The supernova’s various light paths are analogous to several trains that leave a station at the same time, all traveling at the same speed and bound for the same location. Each train, however, takes a different route, and the distance for each route is not the same. Some trains travel over hills. Others go through valleys, and still others chug around mountains. Because the trains travel over different track lengths across different terrain, they do not arrive at their destination at the same time. Similarly, the supernova images do not appear at the same time because some of the light is delayed by traveling around bends created by the gravity of dense dark matter in the intervening galaxy cluster.

“Our model for the dark matter in the cluster gives us the prediction of when the next image will appear because it tells us how long each train track is, which correlates with time,” said Steve Rodney of the Johns Hopkins University in Baltimore, Maryland, leader of the FrontierSN team. “We already missed one that we think appeared about 20 years ago, and we found these four images after they had already appeared. The prediction of this future image is the one that is most exciting because we might be able to catch it. We hope to come back to this field with Hubble, and we’ll keep looking to see when that expected next image appears.”

Measuring the time delays between images offers clues to the type of warped-space terrain the supernova’s light had to cover and will help the astronomers fine-tune the models that map out the cluster’s mass. “We will measure the time delays, and we’ll go back to the models and compare them to the model predictions of the light paths,” Kelly said. “The lens modelers, such as Adi Zitrin (California Institute of Technology) from our team, will then be able to adjust their models to more accurately recreate the landscape of dark matter, which dictates the light travel time.”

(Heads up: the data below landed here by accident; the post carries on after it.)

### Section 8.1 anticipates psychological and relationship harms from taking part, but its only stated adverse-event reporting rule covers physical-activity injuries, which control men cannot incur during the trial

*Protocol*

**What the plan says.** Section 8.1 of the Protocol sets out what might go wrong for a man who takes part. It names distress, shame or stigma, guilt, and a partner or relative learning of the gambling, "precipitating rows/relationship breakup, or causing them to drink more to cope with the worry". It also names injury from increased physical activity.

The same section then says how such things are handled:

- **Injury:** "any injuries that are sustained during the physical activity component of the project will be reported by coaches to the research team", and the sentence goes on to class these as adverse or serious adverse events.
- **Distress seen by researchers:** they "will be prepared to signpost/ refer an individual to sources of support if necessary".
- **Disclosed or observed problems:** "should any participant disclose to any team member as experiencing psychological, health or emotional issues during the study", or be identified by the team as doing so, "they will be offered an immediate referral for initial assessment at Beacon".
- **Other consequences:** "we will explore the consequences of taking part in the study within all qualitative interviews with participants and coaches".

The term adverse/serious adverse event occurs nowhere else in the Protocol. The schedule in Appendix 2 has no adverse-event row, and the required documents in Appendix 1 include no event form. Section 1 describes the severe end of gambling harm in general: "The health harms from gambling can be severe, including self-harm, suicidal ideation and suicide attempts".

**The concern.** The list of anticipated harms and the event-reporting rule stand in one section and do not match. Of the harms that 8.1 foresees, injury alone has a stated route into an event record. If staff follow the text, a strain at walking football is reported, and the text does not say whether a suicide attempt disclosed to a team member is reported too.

While making a routine search of the GLASS team’s data, Kelly spotted the four images of the exploding star on Nov. 11, 2014. The FrontierSN and GLASS teams have been searching for such highly magnified explosions since 2013, and this object is their most spectacular discovery. The supernova appears about 20 times brighter than its natural brightness, due to the combined effects of two overlapping lenses. The dominant lensing effect is from the massive galaxy cluster, which focuses the supernova light along at least three separate paths. A secondary lensing effect occurs when one of those light paths happens to be precisely aligned with a specific elliptical galaxy within the cluster. “The dark matter of that individual galaxy then bends and refocuses the light into four more paths,” Rodney explained, “generating the rare Einstein Cross pattern we are currently observing.”

The two teams spent a week analyzing the object’s light, confirming it was the signature of a supernova. They then turned to the W.M. Keck Observatory on Mauna Kea, in Hawaii, to measure the distance to the supernova’s host galaxy.